Cover: Paediatric Early Warning Systems: a scoping study

Paediatric Early Warning Systems: a scoping study

Lessons from a rapid review

Published Jan 22, 2021

by Sarah Ball, Sarah Parkinson, Sonja Marjanovic

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Research Questions

  1. What are PEW scores and systems, how prevalent is their use and how do they vary in nature and effectiveness?
  2. What are the influences on the implementation and effective use of PEW scores and systems (including those related to the features of the scores and systems themselves and those related to the wider social, cultural and organisational context)?
  3. What are the key insights relating to the standardisation of PEW scores and systems, as well as the de-implementation of existing scores and systems?

Paediatric early warning (PEW) systems are widely used in acute paediatric healthcare settings to help healthcare staff identify early signs of clinical deterioration in patients and facilitate timely intervention. They use pre-specified alert criteria intended to trigger additional care when needed, monitored through observation charts. Northern Ireland and Scotland have standardised national PEW systems, but England and Wales do not, leading to the use of different PEW systems in different locations. RAND Europe was asked by The Healthcare Improvement Studies (THIS) Institute at Cambridge University to conduct a rapid review of the evidence relating to the use of PEW scores and systems in the UK. It was also asked, as far as possible, to note insights related to the standardisation of PEW systems and the de-implementation of old practices. The findings of this report are based on a literature review that followed the principles of a rapid evidence assessment, complemented by a small number of interviews. Insights from this scoping study are intended to inform potential future research into the process of de-implementing existing practices and services in healthcare.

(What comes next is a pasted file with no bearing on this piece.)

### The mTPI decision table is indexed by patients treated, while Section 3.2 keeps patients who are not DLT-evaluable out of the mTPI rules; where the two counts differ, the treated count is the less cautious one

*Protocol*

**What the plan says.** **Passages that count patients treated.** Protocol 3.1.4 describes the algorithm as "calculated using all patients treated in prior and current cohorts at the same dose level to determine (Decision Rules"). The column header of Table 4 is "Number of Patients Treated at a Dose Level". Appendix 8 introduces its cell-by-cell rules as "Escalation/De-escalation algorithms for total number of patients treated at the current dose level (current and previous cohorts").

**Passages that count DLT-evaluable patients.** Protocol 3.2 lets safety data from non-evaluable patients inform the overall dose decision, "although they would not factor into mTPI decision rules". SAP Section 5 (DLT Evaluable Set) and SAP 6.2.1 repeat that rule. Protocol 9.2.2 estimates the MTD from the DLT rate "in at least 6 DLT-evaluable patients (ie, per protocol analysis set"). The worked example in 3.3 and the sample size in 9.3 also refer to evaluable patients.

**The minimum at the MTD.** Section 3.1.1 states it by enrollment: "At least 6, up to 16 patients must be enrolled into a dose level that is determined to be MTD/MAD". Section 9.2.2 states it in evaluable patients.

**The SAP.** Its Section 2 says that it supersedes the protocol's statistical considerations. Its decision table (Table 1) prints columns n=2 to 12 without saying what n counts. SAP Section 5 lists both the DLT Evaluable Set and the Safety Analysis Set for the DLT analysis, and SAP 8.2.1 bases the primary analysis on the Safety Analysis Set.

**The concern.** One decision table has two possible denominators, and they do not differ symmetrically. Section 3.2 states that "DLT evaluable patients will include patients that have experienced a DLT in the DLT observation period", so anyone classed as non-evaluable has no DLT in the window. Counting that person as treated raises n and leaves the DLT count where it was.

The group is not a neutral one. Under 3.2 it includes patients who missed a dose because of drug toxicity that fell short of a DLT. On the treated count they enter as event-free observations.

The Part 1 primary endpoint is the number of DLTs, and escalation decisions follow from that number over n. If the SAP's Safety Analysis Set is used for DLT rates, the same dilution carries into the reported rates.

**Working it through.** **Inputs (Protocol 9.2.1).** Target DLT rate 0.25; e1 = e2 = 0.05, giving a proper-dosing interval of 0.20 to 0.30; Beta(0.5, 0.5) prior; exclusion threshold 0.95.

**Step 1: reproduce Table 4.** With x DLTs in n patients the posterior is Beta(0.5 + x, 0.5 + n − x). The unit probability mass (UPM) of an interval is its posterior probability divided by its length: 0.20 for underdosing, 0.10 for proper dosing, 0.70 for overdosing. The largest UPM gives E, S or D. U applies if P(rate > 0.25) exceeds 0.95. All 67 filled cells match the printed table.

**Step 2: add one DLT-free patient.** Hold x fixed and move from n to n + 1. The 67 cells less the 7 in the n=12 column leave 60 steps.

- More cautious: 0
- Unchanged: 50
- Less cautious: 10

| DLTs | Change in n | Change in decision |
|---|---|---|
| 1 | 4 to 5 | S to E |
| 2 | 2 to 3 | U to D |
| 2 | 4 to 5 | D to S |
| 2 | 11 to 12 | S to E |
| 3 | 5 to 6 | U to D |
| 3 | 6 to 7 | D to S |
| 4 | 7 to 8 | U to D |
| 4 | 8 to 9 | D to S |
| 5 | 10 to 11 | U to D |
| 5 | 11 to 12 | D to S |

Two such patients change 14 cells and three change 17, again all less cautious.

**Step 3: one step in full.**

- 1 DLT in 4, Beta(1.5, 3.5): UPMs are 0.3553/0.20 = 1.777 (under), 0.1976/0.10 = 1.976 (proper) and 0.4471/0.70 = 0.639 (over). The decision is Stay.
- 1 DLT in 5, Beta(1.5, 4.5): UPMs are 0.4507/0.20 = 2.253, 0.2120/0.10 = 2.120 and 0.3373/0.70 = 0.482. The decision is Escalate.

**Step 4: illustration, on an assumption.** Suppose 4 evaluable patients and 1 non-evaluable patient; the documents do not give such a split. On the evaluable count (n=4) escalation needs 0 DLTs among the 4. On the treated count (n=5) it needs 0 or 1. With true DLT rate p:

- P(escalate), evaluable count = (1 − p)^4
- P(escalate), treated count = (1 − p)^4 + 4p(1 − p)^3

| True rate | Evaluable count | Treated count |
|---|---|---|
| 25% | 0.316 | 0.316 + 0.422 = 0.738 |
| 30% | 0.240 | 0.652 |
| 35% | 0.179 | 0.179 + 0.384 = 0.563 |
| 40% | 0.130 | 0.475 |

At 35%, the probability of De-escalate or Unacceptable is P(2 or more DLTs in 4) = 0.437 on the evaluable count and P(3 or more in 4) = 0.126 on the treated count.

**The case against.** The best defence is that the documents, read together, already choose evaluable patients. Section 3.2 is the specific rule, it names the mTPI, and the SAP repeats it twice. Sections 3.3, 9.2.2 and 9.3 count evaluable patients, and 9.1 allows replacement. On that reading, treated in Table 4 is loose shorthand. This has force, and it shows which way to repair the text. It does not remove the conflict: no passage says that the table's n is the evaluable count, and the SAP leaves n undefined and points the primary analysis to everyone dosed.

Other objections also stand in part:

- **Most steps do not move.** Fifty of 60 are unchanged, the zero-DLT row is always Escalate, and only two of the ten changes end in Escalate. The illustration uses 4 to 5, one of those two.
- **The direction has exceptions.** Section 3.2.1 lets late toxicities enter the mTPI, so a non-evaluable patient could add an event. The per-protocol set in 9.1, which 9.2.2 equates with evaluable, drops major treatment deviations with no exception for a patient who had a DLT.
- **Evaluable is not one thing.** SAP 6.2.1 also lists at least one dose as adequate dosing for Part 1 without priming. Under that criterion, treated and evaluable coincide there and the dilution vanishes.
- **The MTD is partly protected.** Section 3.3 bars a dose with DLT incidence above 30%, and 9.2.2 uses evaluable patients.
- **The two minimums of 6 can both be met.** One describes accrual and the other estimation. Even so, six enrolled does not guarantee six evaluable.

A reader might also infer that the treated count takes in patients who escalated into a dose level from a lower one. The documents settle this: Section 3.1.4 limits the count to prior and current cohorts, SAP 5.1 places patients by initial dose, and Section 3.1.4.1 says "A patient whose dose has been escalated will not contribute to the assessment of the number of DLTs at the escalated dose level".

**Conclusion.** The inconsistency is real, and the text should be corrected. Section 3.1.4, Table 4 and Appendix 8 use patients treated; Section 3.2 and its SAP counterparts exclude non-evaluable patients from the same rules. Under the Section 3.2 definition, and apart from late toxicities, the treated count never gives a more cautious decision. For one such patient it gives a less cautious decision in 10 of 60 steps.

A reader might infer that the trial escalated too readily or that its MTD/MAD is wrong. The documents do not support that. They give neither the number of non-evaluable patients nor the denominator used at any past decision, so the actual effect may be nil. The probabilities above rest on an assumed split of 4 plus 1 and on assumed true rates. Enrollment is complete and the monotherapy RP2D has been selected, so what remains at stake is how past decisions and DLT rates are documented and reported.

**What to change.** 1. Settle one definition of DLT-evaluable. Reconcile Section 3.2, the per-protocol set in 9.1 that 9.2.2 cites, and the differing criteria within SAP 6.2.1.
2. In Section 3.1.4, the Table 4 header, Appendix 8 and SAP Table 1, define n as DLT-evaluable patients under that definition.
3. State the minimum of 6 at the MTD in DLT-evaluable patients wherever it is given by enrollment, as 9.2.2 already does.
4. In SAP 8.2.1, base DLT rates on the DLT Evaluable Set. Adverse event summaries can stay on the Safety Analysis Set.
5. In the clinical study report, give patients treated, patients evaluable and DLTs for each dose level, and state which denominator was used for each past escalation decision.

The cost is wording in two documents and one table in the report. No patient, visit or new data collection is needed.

Key Findings

  • A diverse range of PEW systems are commonly used across the UK, particularly in acute settings. The evidence base on their effectiveness in improving patient outcomes is limited but there is some evidence for benefits in terms of improving communication between healthcare staff and for staff empowerment.
  • There are a variety of influences on the use of PEW scores and systems. These include not only the features of the PEW systems themselves, such as their complexity, predictive validity and adaptability, but also the wider cultural and organisational context. Factors encouraging implementation of PEW systems include, amongst others, early engagement of staff in safety culture, appropriate staff training and supervision, the availability of sufficient staff and a range of standardised processes to support staff awareness.
  • There is a growing interest amongst some healthcare decisionmakers in the potential of using a standardised PEW system. This is in part due to dissatisfaction with existing approaches and a concern about the ability to effectively use differing systems when healthcare staff and patients move between hospitals. Standardisation may also help optimise resource use and enable shared learning about effective practice between different settings. Early buy-in from staff, the ability to sustain engagement with standardisation over time and the ability to ensure the system has some adaptability to local settings are some of the factors that influence standardisation efforts. De-implementation of incumbent PEW systems can be challenging and needs to be considered as part of efforts and plans to standardise a PEW system.

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This research was commissioned by The Healthcare Improvement Studies Institute (THIS Institute) and conducted by RAND Europe.

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